For beginner bow hunters, choosing the right arrow is often a common question that they ask friends who are experienced bow hunters. Getting your bow, stand and arrows correct is a complicated task. Below we outline some of the best tips on selecting the right arrows for your hunt, answering some of the most common questions on arrows.
Spine (or “spine deflection”) is arguably the most important factor in choosing the right arrow. Arrow “size” actually refers to the spine and is essentially a measurement of the arrow’s stiffness. There are two different types of spine measurements:
- Static spine indicates how an arrow reacts when a weight (an 880-gram weight, to be precise) is suspended from its center, with its supported points exactly 28 inches apart. Static spine is calculated by measuring the number of inches the arrow bends times 1,000. A 330 arrow bends .33 inches. The less deflection, the stiffer the arrow. When you see the spine listed in arrow specifications on the DICK’S Sporting Goods website, this measurement refers to static spine.
- Dynamic spine measures how an arrow reacts when shot from a bow, specifically how much it flexes. Because many factors are involved in calculating dynamic spine, most arrow manufacturer’s list static spine measurements only.
Take time to reference the arrow manufacturer’s sizing chart to find exactly the right size based on your bow’s weight and the arrow’s length. Otherwise your arrows may fly erratically.
The two most popular arrow materials are aluminum and carbon. Carbon has become the preferred choice of most hunters because of its lightweight durability, speed and reliability. That’s not to take anything away from aluminum arrows, which are strong, flexible, lightweight and affordable.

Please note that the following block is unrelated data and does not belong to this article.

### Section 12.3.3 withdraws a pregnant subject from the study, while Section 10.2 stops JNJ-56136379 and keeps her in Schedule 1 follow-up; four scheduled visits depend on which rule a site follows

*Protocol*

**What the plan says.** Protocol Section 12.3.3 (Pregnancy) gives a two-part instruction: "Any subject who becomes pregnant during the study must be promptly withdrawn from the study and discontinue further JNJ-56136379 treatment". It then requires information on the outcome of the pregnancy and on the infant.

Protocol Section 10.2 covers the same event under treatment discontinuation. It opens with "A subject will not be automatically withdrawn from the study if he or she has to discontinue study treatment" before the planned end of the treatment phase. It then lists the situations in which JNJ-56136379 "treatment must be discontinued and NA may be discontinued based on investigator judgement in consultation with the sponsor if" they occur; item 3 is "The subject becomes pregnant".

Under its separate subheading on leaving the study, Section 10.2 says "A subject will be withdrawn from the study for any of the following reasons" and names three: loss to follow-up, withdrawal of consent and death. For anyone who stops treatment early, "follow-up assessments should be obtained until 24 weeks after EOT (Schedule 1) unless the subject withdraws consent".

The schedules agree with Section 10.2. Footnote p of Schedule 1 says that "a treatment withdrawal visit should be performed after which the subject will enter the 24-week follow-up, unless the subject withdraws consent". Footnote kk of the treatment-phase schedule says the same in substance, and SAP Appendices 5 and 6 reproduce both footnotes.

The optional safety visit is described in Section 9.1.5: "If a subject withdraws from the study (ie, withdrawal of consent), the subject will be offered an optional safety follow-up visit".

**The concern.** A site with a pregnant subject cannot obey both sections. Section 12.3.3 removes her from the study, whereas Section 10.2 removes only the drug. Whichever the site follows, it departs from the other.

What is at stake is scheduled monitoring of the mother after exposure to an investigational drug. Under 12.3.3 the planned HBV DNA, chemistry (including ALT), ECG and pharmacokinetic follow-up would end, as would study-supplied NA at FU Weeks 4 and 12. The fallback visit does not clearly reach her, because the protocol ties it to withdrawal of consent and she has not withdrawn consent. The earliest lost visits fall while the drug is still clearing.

Arrows that are too short are dangerous. They can also slip off the arrow rest and cause very serious problems (i.e. an arrow through the hand). Your arrow should extend 1 – 1.5 inches beyond the arrow rest to ensure a safe shot.
You may be tempted to cut your arrows to length at home. Keep in mind, arrow cutting is best reserved for commercial arrow saws. Using anything else could potentially ruin fibers and jeopardize the structural integrity of the arrow.
The weight of your arrow directly affects its speed and accuracy. Lighter arrows will travel faster, but an arrow that’s too light is potentially dangerous as it can shatter upon release. That’s why it’s essential to find your minimum arrow weight. The IBO (International Bowhunting Organization) standard is easy to calculate. Simply take your draw weight and multiply it by 5. If you shoot a bow with a 70 lb. draw weight, you will need an arrow that weighs at least 350 grains. The typical weight is anywhere between 5 to 9 times your draw weight.
Fletching refers to the trademark, parabolic “wings” on the back of an arrow that provide stability during flight. What is fletching made of? Feathers remain a popular choice in some circles because of their lightness and stability, but vanes are the most popular choice for most modern archers. They are durable and waterproof. Vanes are typically 4” in length, but 2” Blazer vanes are also a popular choice.